It's been not quite a year since we redesigned MercyCorps.org using Drupal. I've been watching the new design in action for the last 11 months. I noticed a few places where the new design wasn't quite performing the way I had hoped. So I've spent the last month or so refactoring the design using two new design principles. (Well, they were new to me).
First, I developed a new geometry for the site structure based on the 960 grid system. (Thus, this little project came to be called "the 960 project" here in the Web Cave.) Simply put, I changed the width of the site from about 994 pixels to 960 pixels. 960 is one of those magic numbers that's easily divisible by lots of numbers — so it's easy to break the site up into two or three or four (or, theoretically, twelve or twenty-four) columns. This saves us a lot of trouble calculating the widths of columns and fudging the width of the last column by a pixel or two get everything nicely aligned.
Since I was already mucking around in the HTML and PHP, I decided to go full-tilt and clean up the stylesheets that govern the look and feel of the website. I did this more-or-less according to principles of object-oriented CSS. This concept is a little more abstract and harder to explain — and really new to me. To generalize, I use some style selectors (usually classes) to tell me what a thing looks like (its color, font size, margins); other styles (generally IDs) that tell me how it behaves in the layout (its width, height, text wrap, etc). I reserve special style selectors (usually default HTML tags) to tell me what a thing is (its semantics: is it a paragraph, a subheading, a list item?). I try really hard not to mix too much appearance into layout or semantics, and I try not to make cosmetic selectors carry semantic water.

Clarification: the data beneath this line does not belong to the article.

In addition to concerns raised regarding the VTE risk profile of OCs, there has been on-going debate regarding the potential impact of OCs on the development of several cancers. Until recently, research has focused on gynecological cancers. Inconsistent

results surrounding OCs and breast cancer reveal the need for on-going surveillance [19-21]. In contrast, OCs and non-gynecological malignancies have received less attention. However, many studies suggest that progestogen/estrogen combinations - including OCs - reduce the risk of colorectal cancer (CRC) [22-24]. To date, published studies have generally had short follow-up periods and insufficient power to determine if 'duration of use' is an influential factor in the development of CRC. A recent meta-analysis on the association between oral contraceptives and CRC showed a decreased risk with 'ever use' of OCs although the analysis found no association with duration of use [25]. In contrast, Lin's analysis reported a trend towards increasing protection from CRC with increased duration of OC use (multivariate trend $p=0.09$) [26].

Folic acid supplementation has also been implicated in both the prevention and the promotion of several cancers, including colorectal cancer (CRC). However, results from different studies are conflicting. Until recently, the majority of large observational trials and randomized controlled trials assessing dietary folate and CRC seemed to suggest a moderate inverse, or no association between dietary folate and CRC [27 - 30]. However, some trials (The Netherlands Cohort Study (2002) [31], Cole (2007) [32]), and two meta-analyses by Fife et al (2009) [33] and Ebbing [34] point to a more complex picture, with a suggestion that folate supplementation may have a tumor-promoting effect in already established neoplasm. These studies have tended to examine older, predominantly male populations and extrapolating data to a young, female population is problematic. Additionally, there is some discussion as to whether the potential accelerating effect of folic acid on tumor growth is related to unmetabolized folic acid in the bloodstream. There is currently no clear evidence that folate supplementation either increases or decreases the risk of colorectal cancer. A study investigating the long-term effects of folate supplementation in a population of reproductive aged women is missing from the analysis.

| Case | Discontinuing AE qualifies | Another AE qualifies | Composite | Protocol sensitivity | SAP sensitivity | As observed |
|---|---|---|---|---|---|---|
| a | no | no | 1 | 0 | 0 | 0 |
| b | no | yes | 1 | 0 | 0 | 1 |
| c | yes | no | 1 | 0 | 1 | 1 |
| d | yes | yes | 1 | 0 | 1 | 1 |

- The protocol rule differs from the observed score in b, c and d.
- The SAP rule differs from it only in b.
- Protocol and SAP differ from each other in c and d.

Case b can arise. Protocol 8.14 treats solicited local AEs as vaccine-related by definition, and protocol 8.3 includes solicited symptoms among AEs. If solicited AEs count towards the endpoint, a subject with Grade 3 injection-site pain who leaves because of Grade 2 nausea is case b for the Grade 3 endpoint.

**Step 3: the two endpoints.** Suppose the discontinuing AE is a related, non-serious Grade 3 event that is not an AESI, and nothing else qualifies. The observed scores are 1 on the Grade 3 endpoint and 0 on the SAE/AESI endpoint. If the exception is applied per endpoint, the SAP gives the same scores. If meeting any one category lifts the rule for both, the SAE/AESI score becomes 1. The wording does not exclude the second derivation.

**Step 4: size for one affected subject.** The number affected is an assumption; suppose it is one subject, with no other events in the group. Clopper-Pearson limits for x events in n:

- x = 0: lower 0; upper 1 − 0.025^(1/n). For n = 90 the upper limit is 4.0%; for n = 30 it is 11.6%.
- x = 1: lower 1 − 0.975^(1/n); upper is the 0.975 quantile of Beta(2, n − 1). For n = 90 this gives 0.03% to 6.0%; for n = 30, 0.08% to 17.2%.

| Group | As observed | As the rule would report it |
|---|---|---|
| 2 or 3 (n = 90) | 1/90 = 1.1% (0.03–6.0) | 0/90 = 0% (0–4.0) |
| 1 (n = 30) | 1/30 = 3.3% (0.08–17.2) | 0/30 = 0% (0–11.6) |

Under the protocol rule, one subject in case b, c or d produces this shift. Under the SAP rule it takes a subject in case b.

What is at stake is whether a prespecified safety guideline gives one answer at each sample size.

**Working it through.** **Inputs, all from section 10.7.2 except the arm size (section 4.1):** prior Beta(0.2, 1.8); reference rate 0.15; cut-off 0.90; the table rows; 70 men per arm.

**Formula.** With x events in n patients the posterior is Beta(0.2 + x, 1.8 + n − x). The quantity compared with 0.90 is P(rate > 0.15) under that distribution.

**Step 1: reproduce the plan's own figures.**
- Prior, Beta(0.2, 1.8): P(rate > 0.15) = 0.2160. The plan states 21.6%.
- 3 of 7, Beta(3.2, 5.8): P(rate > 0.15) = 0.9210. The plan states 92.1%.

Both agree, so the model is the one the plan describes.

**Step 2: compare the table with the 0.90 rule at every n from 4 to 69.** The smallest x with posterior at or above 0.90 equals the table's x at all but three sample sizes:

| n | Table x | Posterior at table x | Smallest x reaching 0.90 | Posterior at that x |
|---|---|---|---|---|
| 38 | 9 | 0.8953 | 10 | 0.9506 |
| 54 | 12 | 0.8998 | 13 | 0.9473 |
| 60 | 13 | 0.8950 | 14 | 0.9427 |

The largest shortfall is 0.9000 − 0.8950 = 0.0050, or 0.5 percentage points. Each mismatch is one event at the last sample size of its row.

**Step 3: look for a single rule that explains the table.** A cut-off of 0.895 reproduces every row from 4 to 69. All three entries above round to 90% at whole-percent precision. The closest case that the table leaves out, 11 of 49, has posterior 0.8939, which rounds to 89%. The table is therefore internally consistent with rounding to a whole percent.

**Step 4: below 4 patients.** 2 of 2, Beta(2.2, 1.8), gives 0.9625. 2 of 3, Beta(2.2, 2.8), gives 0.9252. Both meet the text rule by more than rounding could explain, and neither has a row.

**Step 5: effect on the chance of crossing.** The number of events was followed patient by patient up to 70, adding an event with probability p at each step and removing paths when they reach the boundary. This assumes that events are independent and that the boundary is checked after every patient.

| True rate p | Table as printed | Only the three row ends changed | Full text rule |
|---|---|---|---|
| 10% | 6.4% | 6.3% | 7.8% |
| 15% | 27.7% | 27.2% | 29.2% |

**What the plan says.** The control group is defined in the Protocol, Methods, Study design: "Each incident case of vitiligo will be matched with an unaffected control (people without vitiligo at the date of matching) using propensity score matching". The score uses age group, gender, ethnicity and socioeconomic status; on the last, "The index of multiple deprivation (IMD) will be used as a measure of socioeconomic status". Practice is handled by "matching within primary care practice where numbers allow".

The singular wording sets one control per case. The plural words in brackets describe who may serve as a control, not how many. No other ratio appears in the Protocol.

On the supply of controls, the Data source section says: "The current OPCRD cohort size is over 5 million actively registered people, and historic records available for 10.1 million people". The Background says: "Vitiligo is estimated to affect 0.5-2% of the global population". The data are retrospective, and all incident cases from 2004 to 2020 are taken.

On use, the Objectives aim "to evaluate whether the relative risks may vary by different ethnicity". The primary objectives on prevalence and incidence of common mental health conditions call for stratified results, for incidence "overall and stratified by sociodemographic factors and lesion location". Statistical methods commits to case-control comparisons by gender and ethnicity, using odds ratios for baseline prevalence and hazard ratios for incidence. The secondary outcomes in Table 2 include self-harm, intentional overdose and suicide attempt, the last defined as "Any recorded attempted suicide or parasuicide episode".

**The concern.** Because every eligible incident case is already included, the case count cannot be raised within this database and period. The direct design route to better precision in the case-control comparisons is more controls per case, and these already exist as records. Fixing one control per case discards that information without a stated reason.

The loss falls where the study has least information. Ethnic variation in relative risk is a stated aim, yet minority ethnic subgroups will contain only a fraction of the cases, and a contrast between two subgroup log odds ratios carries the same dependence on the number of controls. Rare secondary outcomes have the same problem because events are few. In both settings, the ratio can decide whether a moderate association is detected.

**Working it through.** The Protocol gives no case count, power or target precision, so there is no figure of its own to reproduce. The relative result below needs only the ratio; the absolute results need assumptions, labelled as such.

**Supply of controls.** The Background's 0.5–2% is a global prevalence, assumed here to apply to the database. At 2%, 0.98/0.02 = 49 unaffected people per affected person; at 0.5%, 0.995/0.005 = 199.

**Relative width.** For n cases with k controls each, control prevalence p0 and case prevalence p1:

Refactoring the stylesheets had a curious side effect: it became very easy to enforce design discipline. My first step was to define the cosmetic and layout selectors, so when it came time to clean up the HTML, I could just mix and match those classes into the HTML to achieve a desired effect, usually without having to write a special custom selector. It was like: for a decade building websites had been a little bit like pottery, where each new effect or style required throwing a bunch of wet clay onto the wheel, and thinking it from the ground up. But now it's as if I'm working with a box full of several standard-size Legos that I can mix and match. This might seem like it's constraining, but it's turning out to be surprisingly liberating. I can easily experiment with an element's appearance in the Drupal template, just by adding or changing classes.
These two processes — transitioning to the new layout grid, and cleaning up the styles — has created kind of mini-redesign. The new(ish) Mercy Corps website features:
- A standard color palette. We previously had almost 20 kinds of "brown" — where we only really needed six.
- A brighter palette and cleaner pages. Because pages are more efficiently organized, I didn't need a lot of lines and background colors (all brown, apparently) to divide up the content.
- Larger fonts and more whitespace.
- Larger photos.
- And yet, improbably, most pages aren't any longer, despiting being fit into a slightly narrower (by 34 pixels) frame.
Finally, I hope all these changes — subtle though they may be — improve the user experience. We have a lot of great content on our site, almost every piece of it connected to something else. I feared our website was underselling those connections by pushing them out to the margins of the page. I hope those connections bubble up, keeping you engaged with us.
I've also made public the small (and rough) Google presentation I used to sell the 960 project to my colleagues. It explains the deficiencies of the old design in greater detail, and includes some conceptual diagrams of the 960 layout.